Distinct developmental function of two Caenorhabditis elegans homologs of the cohesin subunit Scc1/Rad21

Yoshiko Mito, Asako Sugimoto, Masayuki Yamamoto

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31 Citations (Scopus)


Cohesin, which mediates sister chromatid cohesion, is composed of four subunits, named Scc1/Rad21, Scc3, Smc1, and Smc3 in yeast. Caenorhabditis elegans has a single homolog for each of Scc3, Smc1, and Smc3, bur as many as four for Scc1/Rad21 (COH-1, SCC-1/COH-2, COH-3, and REC-8). Except for REC-8 required for meiosis, function of these C. elegans proteins remains largely unknown. Herein, we examined their possible involvement in mitosis and development. Embryos depleted of the homolog of either Scc3, or Smc1, or Smc3 by RNA interference revealed a defect in mitotic chromosome segregation but not in chromosome condensation and cytokinesis. Depletion of SCC-1/COH-2 caused similar phenotypes. SCC-1/COH-2 was present in cells destined to divide. It localized to chromosomes in a cell cycle-dependent manner. Worms depleted of COH-1 arrested at either the late embryonic or the larval stage, with no indication of mitotic dysfunction. COH-1 associated chromosomes throughout the cell cycle in all somatic cells undergoing late embryogenesis or larval development. Thus, SCC-1/COH-2 and the homologs of Scc3, Smc1, and Smc3 facilitate mitotic chromosome segregation during the development, presumably by forming a cohesin complex, whereas COH-1 seems to play a role important for development but unrelated to mitosis.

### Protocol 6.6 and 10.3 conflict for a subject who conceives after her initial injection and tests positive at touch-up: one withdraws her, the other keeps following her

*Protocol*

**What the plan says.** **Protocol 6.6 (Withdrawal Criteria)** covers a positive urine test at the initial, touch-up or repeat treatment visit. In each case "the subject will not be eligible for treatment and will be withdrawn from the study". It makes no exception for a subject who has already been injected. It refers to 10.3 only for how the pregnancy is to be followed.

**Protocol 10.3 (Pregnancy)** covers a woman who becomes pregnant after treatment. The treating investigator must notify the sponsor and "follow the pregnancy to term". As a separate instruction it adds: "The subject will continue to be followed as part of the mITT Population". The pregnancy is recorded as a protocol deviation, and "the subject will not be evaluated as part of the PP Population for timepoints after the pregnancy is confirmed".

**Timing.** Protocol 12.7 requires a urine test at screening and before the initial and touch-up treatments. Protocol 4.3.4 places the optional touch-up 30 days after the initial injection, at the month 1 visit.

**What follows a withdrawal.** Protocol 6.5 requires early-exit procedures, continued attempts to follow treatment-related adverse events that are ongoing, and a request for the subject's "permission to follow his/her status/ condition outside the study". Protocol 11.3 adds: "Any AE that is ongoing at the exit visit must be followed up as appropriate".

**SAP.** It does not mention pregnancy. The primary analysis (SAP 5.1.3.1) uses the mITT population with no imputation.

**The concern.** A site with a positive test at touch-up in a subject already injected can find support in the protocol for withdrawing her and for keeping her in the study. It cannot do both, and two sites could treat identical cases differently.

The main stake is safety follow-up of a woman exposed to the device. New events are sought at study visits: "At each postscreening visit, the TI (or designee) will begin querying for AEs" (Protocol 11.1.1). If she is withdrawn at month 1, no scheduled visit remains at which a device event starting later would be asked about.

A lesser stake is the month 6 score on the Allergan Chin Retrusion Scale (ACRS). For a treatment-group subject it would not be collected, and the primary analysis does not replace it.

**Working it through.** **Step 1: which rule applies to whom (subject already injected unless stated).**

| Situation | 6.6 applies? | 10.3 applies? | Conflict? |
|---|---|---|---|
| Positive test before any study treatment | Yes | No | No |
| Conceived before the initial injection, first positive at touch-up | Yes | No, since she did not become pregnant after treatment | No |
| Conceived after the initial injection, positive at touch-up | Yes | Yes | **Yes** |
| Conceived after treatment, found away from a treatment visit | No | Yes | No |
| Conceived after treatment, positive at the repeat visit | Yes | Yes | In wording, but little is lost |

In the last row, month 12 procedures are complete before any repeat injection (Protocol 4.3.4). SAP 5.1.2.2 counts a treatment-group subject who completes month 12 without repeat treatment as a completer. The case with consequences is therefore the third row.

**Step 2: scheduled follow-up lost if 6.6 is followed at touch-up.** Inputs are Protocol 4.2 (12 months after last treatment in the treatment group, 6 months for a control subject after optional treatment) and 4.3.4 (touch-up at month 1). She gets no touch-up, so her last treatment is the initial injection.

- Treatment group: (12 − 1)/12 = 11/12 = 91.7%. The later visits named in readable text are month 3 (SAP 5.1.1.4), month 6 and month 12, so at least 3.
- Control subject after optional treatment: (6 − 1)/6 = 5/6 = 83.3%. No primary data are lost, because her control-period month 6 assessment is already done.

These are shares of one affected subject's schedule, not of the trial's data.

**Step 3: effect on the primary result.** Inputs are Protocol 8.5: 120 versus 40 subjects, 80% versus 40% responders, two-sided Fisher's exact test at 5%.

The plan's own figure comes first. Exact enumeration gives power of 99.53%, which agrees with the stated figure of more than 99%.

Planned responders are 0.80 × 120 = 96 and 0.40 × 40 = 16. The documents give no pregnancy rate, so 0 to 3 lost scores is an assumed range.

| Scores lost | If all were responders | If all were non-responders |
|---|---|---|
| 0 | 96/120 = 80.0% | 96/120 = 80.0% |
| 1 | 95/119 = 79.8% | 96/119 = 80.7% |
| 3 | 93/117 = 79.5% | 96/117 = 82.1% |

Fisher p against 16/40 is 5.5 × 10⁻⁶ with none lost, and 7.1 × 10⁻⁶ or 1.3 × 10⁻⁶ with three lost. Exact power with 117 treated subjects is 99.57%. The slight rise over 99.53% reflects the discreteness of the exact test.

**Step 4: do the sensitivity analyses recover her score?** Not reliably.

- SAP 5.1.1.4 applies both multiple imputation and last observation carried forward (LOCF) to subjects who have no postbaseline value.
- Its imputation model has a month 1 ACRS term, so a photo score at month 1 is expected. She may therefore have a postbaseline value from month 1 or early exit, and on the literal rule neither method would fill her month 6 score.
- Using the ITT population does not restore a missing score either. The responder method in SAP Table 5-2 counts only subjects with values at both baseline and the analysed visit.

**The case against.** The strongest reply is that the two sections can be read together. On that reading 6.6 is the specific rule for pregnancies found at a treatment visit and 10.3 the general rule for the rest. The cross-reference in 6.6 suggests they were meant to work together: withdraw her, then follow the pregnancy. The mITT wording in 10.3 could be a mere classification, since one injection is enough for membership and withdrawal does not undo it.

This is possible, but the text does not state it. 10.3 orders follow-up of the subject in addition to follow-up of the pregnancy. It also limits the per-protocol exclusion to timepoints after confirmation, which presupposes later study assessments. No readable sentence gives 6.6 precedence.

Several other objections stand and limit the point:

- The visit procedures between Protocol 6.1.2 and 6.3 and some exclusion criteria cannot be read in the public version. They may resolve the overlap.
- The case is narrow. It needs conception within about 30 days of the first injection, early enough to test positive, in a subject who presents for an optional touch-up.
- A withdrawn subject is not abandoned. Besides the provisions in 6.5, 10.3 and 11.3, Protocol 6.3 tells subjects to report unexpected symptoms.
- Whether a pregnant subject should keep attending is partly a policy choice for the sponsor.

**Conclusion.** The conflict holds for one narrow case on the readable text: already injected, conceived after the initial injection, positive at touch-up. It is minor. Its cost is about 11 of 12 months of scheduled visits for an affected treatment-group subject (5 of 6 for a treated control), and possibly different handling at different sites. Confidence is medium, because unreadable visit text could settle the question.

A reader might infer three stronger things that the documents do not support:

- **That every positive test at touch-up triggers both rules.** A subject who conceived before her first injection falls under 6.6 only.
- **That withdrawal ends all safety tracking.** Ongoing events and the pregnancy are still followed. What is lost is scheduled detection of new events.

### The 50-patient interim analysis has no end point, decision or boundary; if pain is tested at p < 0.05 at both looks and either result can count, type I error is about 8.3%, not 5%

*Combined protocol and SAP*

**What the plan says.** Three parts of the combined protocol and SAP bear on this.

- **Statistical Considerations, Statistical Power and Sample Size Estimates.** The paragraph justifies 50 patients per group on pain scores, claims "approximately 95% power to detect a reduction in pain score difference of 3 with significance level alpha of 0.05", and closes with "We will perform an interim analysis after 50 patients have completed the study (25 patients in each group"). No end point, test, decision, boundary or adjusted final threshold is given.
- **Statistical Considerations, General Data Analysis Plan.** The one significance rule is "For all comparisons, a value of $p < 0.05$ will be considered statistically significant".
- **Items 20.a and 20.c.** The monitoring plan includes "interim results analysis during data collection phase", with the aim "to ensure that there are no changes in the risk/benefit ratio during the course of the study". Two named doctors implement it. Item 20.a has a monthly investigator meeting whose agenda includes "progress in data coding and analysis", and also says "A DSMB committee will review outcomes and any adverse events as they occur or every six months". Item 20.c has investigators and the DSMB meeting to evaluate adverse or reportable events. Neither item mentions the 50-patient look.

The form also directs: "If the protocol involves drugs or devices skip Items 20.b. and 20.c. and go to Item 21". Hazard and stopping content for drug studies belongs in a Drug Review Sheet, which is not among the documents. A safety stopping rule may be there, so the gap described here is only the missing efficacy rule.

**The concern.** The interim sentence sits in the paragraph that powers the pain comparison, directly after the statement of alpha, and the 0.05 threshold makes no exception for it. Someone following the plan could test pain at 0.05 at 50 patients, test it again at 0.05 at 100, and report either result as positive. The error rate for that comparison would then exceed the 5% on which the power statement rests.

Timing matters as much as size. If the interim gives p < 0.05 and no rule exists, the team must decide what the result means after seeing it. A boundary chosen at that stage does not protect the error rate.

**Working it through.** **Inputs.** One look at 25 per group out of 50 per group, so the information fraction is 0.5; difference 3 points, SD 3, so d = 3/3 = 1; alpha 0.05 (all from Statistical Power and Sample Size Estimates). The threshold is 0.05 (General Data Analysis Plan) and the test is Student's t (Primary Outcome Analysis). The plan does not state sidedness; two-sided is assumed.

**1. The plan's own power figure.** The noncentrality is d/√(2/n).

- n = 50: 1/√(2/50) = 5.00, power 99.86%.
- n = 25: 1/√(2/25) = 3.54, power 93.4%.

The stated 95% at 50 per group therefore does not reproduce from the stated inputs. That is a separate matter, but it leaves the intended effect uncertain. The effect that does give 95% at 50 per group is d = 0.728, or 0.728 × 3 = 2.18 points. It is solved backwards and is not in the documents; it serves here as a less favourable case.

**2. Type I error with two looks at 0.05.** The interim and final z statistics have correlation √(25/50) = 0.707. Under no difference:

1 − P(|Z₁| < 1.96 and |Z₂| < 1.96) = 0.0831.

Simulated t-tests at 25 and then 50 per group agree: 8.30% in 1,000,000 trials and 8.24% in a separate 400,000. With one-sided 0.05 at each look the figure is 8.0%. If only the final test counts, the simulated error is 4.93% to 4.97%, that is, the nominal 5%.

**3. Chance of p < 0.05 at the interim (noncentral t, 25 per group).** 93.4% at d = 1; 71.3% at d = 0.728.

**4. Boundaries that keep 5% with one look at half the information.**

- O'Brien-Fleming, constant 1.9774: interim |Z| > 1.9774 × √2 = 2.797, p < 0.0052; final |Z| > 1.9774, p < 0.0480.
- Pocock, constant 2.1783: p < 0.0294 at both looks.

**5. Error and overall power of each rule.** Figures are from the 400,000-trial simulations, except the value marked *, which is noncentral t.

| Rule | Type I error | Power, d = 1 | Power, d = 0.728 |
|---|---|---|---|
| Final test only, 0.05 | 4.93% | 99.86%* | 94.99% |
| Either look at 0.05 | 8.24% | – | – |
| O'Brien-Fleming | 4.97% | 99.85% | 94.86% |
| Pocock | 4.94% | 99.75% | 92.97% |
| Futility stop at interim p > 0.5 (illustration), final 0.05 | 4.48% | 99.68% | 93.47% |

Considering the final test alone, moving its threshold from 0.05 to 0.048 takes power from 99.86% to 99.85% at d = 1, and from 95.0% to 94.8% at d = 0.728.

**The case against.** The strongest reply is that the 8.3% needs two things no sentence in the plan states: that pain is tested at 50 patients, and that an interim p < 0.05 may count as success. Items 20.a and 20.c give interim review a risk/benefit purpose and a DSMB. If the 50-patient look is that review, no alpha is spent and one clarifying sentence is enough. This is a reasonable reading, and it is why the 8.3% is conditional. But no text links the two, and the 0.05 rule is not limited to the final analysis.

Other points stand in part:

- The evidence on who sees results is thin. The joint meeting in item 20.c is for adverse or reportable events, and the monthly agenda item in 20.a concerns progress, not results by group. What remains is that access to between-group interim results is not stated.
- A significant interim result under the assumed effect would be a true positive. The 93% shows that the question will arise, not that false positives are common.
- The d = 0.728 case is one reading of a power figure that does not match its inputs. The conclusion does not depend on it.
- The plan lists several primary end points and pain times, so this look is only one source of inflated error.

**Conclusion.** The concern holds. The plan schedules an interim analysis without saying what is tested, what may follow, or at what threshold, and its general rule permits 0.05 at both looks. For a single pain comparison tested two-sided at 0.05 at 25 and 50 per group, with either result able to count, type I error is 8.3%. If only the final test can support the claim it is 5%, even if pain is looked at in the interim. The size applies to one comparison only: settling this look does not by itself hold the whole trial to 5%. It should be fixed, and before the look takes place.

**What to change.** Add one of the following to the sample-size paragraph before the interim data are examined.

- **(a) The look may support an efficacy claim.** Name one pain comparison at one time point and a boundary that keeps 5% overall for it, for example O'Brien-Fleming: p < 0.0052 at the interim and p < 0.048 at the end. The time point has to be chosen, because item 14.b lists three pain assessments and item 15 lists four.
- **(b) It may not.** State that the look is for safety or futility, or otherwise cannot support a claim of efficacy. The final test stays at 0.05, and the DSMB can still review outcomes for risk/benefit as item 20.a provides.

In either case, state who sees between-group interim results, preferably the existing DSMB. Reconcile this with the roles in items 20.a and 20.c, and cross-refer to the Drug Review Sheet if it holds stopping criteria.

Original languageEnglish
Pages (from-to)2399-2409
Number of pages11
JournalMolecular biology of the cell
Issue number6
Publication statusPublished - 2003 Jun 1
Externally publishedYes

ASJC Scopus subject areas

  • Molecular Biology
  • Cell Biology


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